Porites is among one of the first coral groups the budding stony coral reefers learn to identify but as recognizable as this genus is, Porites is much more ubiquitous on wild reefs than it is in our aquariums. Around the world Porites corals make up a big percentage of the coral cover found on certain reefs, and this corals’ dominance is well represented at Kwajalein Atoll in the Marshall Islands.
Particularly in the Pacific Ocean you can find the three most common types of Porites growth forms; branching, massive, and a combination of the two. Porites cylindrica is the quintessential branching Porites which is found in a grey and a bright yellow color, sometimes intermixed into sprawling fields of white or yellow fingers. Porites lutea is the cardholder for the most common species of massively growing Porites, with this species being often seen in yellow, light brown or a beautiful blueish purple. Just as we have chronicled in Mauritius, huge boulders of Porites in purple mounds abound on the reefs of Kwajalein.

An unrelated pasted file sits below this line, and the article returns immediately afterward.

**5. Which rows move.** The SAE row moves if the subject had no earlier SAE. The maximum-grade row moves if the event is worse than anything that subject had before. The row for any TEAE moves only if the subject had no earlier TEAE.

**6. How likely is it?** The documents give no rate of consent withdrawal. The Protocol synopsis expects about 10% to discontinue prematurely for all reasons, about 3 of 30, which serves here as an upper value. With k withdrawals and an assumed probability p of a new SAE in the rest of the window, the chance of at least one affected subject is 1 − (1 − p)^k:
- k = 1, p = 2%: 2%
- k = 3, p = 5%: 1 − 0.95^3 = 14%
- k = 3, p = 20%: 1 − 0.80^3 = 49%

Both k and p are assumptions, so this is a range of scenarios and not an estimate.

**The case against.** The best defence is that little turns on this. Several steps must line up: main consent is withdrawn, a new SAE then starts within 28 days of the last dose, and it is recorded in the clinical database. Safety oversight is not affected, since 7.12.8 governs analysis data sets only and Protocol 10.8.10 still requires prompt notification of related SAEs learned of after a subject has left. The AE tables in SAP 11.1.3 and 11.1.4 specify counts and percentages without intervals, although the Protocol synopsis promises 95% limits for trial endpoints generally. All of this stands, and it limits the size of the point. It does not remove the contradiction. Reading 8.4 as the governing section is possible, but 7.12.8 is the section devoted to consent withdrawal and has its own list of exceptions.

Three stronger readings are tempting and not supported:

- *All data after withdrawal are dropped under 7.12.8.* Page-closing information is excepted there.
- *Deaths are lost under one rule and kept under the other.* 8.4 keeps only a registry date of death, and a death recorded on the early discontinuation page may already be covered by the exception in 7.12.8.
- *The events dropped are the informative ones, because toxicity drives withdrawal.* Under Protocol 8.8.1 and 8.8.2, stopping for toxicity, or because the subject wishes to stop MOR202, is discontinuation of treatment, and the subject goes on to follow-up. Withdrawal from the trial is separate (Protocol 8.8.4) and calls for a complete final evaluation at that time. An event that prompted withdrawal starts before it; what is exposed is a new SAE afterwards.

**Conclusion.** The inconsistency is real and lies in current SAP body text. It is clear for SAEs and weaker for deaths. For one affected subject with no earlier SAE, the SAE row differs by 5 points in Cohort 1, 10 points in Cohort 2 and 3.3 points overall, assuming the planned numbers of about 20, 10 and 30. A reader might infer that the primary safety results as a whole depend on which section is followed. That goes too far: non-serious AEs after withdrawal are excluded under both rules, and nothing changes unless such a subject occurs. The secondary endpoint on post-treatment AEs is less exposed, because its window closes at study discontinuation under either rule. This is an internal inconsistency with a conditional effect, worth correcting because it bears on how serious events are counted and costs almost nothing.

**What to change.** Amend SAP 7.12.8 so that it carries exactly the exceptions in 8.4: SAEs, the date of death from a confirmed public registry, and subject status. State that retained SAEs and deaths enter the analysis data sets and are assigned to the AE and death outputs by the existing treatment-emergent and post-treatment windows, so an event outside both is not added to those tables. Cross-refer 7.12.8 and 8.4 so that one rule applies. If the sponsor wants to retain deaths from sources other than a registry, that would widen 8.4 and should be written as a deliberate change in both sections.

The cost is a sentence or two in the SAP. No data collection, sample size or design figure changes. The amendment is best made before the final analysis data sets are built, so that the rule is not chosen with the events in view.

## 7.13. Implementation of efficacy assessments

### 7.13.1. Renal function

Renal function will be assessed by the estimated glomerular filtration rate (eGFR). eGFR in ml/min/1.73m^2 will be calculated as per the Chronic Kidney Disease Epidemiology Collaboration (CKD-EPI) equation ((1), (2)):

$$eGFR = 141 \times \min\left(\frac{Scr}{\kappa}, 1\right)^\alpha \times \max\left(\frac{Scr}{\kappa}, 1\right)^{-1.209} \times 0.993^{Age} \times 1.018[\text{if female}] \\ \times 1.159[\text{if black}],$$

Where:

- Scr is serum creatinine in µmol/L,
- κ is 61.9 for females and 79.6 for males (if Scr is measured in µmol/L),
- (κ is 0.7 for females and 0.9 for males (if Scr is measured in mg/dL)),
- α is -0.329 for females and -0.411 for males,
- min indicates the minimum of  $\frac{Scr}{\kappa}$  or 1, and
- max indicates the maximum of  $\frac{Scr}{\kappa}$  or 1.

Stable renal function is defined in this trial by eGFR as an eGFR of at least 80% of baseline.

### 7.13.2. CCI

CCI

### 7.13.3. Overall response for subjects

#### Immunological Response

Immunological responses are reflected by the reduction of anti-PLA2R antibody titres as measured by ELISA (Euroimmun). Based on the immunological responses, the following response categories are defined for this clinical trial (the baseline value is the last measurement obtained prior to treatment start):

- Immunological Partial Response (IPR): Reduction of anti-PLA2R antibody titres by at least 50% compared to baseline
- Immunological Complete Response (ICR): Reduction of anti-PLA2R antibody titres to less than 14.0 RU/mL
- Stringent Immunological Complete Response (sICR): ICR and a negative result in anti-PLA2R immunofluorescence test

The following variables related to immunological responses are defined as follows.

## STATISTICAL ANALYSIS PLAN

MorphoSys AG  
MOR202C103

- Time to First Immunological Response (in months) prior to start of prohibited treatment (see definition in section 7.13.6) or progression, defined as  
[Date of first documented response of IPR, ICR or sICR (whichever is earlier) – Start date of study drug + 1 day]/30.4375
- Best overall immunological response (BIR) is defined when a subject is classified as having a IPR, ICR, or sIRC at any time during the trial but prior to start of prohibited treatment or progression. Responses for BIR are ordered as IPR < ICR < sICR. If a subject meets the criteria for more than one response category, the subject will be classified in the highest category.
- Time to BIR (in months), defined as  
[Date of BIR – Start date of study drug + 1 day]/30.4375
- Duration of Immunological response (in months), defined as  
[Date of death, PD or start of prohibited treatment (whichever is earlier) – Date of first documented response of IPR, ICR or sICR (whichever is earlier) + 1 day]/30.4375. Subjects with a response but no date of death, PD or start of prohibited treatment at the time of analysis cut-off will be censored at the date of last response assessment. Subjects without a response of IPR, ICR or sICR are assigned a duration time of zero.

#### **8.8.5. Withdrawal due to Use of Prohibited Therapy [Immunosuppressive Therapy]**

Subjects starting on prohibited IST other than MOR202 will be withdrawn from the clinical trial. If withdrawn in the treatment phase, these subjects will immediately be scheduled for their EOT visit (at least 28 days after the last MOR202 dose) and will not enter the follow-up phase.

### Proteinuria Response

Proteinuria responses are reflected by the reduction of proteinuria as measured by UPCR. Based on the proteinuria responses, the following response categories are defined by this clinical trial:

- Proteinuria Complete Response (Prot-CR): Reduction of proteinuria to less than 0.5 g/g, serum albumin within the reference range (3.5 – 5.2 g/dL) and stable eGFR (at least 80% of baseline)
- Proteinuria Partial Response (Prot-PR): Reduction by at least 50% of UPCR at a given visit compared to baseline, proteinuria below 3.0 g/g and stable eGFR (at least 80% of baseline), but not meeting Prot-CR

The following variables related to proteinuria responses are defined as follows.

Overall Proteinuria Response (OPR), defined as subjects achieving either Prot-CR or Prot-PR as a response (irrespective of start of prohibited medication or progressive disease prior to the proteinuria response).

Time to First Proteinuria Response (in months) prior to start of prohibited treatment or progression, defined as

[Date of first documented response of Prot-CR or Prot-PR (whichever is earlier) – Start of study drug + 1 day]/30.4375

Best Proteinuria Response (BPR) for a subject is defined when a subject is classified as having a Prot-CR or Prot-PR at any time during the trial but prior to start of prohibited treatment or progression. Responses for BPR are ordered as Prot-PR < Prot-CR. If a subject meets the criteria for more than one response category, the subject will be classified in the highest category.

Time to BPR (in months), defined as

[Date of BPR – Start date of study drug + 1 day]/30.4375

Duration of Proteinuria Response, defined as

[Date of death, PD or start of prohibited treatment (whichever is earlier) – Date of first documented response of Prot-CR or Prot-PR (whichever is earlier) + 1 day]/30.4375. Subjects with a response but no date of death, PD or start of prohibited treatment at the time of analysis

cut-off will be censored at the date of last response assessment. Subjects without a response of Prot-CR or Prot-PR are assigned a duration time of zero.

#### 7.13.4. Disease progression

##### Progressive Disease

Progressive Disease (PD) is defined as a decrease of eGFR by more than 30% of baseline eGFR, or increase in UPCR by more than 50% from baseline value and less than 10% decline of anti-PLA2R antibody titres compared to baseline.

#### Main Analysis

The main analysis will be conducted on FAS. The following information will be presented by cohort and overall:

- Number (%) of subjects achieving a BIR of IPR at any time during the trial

By and large, the highly plastic growth form of Porites rus is the unofficial king of the Marshallese reefs, pccurring at every location and every depth, in a range of growth forms from massive to branching, plating to encrusting. As with the two preceding Porites species, P. rus also occurs in a yellow and a blueish grey, but the level of dominance that this species exhibits culminates into massive cathedrals of corals that create a heavenly backdrop for schools of graceful purple queen anthias, Pseudanthias tuka.
In addition to the inherent beauty each of these three types of Porites display, their sheer abundance in the Marshall Islands guarantees that at many points the different colors and different shapes meet each other in various ways to create endless fields of Porites reefs. Branching next to massive, yellow next to blue, and every combination in between means that Porites is one of the most important reef builders of south Pacific atolls and while we don’t have the space to enjoy these creations in our own aquariums, the following images reveal how gorgeous the merger of different of Porites corals appears in their natural environment.